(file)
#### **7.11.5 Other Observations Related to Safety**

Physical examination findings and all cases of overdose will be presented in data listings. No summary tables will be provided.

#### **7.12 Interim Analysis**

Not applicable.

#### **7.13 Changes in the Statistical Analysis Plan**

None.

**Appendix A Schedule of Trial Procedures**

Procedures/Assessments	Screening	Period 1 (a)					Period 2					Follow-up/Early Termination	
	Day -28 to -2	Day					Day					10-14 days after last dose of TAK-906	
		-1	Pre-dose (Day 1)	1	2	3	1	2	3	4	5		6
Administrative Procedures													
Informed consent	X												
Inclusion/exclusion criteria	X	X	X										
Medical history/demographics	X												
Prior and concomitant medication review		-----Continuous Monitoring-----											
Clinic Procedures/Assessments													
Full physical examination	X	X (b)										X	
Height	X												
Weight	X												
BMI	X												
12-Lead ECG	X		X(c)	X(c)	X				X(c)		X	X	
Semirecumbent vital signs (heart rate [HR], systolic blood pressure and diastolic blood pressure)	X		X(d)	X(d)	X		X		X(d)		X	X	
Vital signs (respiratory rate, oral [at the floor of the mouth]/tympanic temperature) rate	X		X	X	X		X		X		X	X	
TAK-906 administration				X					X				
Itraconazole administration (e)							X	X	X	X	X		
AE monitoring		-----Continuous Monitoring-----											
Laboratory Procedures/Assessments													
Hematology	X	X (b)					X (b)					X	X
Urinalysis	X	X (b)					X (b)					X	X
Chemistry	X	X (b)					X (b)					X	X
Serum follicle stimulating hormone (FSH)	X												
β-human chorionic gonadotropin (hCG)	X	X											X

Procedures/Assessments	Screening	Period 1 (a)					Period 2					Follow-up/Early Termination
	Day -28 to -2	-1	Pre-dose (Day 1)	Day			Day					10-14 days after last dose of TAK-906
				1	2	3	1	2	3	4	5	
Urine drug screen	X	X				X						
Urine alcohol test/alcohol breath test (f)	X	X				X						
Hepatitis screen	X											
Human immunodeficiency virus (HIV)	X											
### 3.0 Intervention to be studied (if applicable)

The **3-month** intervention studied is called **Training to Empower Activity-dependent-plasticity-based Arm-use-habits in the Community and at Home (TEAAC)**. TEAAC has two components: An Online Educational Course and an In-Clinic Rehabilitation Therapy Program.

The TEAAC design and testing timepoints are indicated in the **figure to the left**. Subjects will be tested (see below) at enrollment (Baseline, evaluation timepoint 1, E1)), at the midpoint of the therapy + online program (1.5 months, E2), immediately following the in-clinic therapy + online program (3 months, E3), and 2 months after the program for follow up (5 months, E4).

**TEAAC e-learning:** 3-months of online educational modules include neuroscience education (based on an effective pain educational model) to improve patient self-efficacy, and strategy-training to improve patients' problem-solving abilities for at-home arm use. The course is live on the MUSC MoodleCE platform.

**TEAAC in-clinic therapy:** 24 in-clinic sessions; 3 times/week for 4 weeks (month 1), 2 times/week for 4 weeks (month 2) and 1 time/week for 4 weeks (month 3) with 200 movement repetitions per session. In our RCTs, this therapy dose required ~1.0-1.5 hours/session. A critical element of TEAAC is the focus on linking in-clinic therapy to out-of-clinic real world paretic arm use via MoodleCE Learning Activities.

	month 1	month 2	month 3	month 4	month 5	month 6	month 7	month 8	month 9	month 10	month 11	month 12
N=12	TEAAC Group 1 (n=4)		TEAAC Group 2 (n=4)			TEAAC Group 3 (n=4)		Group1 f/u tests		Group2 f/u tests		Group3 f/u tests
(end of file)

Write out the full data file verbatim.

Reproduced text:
#### **7.11.5 Other Observations Related to Safety**

Physical examination findings and all cases of overdose will be presented in data listings. No summary tables will be provided.

#### **7.12 Interim Analysis**

Not applicable.

#### **7.13 Changes in the Statistical Analysis Plan**

None.

**Appendix A Schedule of Trial Procedures**

Procedures/Assessments	Screening	Period 1 (a)					Period 2					Follow-up/Early Termination	
	Day -28 to -2	Day					Day					10-14 days after last dose of TAK-906	
		-1	Pre-dose (Day 1)	1	2	3	1	2	3	4	5		6
Administrative Procedures													
Informed consent	X												
Inclusion/exclusion criteria	X	X	X										
Medical history/demographics	X												
Prior and concomitant medication review		-----Continuous Monitoring-----											
Clinic Procedures/Assessments													
Full physical examination	X	X (b)										X	
Height	X												
Weight	X												
BMI	X												
12-Lead ECG	X		X(c)	X(c)	X				X(c)		X	X	
Semirecumbent vital signs (heart rate [HR], systolic blood pressure and diastolic blood pressure)	X		X(d)	X(d)	X		X		X(d)		X	X	
Vital signs (respiratory rate, oral [at the floor of the mouth]/tympanic temperature) rate	X		X	X	X		X		X		X	X	
TAK-906 administration				X					X				
Itraconazole administration (e)							X	X	X	X	X		
AE monitoring		-----Continuous Monitoring-----											
Laboratory Procedures/Assessments													
Hematology	X	X (b)					X (b)					X	X
Urinalysis	X	X (b)					X (b)					X	X
Chemistry	X	X (b)					X (b)					X	X
Serum follicle stimulating hormone (FSH)	X												
β-human chorionic gonadotropin (hCG)	X	X											X

Procedures/Assessments	Screening	Period 1 (a)					Period 2					Follow-up/Early Termination
	Day -28 to -2	-1	Pre-dose (Day 1)	Day			Day					10-14 days after last dose of TAK-906
				1	2	3	1	2	3	4	5	
Urine drug screen	X	X				X						
Urine alcohol test/alcohol breath test (f)	X	X				X						
Hepatitis screen	X											
Human immunodeficiency virus (HIV)	X											
### 3.0 Intervention to be studied (if applicable)

The **3-month** intervention studied is called **Training to Empower Activity-dependent-plasticity-based Arm-use-habits in the Community and at Home (TEAAC)**. TEAAC has two components: An Online Educational Course and an In-Clinic Rehabilitation Therapy Program.

The TEAAC design and testing timepoints are indicated in the **figure to the left**. Subjects will be tested (see below) at enrollment (Baseline, evaluation timepoint 1, E1)), at the midpoint of the therapy + online program (1.5 months, E2), immediately following the in-clinic therapy + online program (3 months, E3), and 2 months after the program for follow up (5 months, E4).

**TEAAC e-learning:** 3-months of online educational modules include neuroscience education (based on an effective pain educational model) to improve patient self-efficacy, and strategy-training to improve patients' problem-solving abilities for at-home arm use. The course is live on the MUSC MoodleCE platform.

**TEAAC in-clinic therapy:** 24 in-clinic sessions; 3 times/week for 4 weeks (month 1), 2 times/week for 4 weeks (month 2) and 1 time/week for 4 weeks (month 3) with 200 movement repetitions per session. In our RCTs, this therapy dose required ~1.0-1.5 hours/session. A critical element of TEAAC is the focus on linking in-clinic therapy to out-of-clinic real world paretic arm use via MoodleCE Learning Activities.

	month 1	month 2	month 3	month 4	month 5	month 6	month 7	month 8	month 9	month 10	month 11	month 12
N=12	TEAAC Group 1 (n=4)		TEAAC Group 2 (n=4)			TEAAC Group 3 (n=4)		Group1 f/u tests		Group2 f/u tests		Group3 f/u tests